The Securities and Exchange Commission (SEC) recently charged Allen C. Giltman, a former registered investment professional with operating a fraudulent scheme to lure investors into purchasing non-existent certificates of deposit (CDs). The SEC alleges Giltman and others involved in the scheme stole more than 40 million dollars from their mostly elderly victims.
According to the SEC, Giltman placed Internet ads targeting investors searching for CDs with high interest rates. These ads contained links to phony websites which appeared to be those of legitimate financial institutions. The websites claimed that the CDs were insured by FDIC and were a safe investment. Victims of the scam were also lured to call phone numbers found in the websites where they were persuaded to wire money to both domestic and foreign bank accounts to purchase the phony CDs.
Websites set up by scammers that appear to be websites of legitimate financial institutions are called “spoofed” websites. B.S. Be skeptical. You should always be particularly skeptical when purchasing CDs from websites found only through Internet searches. These spoofed websites may have URL addresses that appear legitimate and have names that also may appear legitimate.
Some indications that the website is part of a scam include:
Offering interest rates higher than you find at other financial institutions, with no penalties for early withdrawals; Promoting only CDs and no other financial products, such as banking or brokerage accounts, loans, or commercial banking services; Requiring high minimum deposits, often $200,000 or more; and, most significantly, Directing potential investors to wire funds to an account located outside the U.S., or to a U.S.-based account that has a different name than the financial institution claiming to sell the CD;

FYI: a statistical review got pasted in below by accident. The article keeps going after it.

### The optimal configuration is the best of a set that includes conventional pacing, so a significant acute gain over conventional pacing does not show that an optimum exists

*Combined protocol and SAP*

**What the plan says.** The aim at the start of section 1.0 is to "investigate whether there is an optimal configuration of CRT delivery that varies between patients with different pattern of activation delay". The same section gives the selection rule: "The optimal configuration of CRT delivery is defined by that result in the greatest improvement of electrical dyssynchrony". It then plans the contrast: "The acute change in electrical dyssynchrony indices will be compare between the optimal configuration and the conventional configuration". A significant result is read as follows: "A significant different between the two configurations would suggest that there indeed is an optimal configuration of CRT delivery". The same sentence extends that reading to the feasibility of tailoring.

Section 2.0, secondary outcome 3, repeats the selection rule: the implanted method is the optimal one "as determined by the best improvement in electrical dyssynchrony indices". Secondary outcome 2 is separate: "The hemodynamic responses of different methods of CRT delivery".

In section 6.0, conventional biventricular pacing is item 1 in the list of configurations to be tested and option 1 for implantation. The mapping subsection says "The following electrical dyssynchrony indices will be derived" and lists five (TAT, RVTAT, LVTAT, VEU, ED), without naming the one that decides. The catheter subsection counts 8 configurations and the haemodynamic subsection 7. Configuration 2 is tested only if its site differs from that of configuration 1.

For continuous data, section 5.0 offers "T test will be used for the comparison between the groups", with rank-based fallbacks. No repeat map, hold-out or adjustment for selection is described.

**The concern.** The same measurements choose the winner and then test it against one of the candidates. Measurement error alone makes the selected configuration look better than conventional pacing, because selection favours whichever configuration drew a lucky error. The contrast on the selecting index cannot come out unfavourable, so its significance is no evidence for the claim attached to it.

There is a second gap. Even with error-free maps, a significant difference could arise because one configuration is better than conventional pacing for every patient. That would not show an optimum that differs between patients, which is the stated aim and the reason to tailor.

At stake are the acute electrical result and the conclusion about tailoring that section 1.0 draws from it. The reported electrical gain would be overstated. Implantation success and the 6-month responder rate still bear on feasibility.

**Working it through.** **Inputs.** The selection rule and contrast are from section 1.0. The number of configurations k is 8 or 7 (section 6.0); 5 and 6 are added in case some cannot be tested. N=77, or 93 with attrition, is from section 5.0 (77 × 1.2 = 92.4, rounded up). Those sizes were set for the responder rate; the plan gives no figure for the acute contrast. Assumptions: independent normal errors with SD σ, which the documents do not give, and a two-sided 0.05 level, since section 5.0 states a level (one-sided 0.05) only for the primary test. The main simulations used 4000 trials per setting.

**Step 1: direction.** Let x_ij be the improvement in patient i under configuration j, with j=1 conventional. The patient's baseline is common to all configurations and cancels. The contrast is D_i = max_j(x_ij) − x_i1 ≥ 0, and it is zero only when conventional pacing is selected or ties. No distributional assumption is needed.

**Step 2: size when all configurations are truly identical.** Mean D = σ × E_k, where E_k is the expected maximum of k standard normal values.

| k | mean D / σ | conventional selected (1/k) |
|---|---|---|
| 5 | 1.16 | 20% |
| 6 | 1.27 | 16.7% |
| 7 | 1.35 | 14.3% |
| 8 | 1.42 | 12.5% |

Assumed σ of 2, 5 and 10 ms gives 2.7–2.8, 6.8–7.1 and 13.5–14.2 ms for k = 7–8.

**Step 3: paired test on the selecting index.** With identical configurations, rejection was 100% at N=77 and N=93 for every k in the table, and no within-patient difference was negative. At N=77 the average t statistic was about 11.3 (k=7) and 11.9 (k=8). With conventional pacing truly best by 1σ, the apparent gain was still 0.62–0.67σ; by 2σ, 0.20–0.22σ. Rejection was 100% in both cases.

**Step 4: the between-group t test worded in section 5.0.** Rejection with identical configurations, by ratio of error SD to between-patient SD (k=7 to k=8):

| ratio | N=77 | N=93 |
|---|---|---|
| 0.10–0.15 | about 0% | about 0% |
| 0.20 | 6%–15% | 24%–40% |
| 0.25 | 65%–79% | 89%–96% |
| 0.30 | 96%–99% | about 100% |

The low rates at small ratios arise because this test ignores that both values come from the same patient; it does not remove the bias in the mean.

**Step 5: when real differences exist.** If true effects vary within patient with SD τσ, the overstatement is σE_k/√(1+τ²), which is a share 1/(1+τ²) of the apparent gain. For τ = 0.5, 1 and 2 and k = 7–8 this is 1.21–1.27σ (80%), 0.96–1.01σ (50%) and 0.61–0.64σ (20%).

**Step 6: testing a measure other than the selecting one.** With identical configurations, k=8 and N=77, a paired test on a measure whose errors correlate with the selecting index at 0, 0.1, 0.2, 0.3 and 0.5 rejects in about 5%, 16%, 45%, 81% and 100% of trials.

If the website claims the CDs are FDIC insured, verify the financial institution by using the FDIC’s BankFind tool – https://research.fdic.gov/bankfind/ – or call the FDIC to verify at 877-ASKFDIC (877-275-3342). Make certain the name of the financial institution claiming to provide the CDs is exactly the same and not just similar to a firm verified by the FDIC.
If the website claims the CDs are offered by a credit union, verify the financial institution by using the National Credit Union Administration’s (NCUA) “Research a Credit Union” webpage – https://mapping.ncua.gov/ResearchCreditUnion.aspx – or call the NCUA’s Consumer Assistance Center at 800-755-1030.
If a website provides a name and a CRD number of a broker-dealer or an employee of a broker-dealer, use FINRA’s BrokerCheck to check whether the address provided in FINRA’s BrokerCheck matches the address provided on the website.
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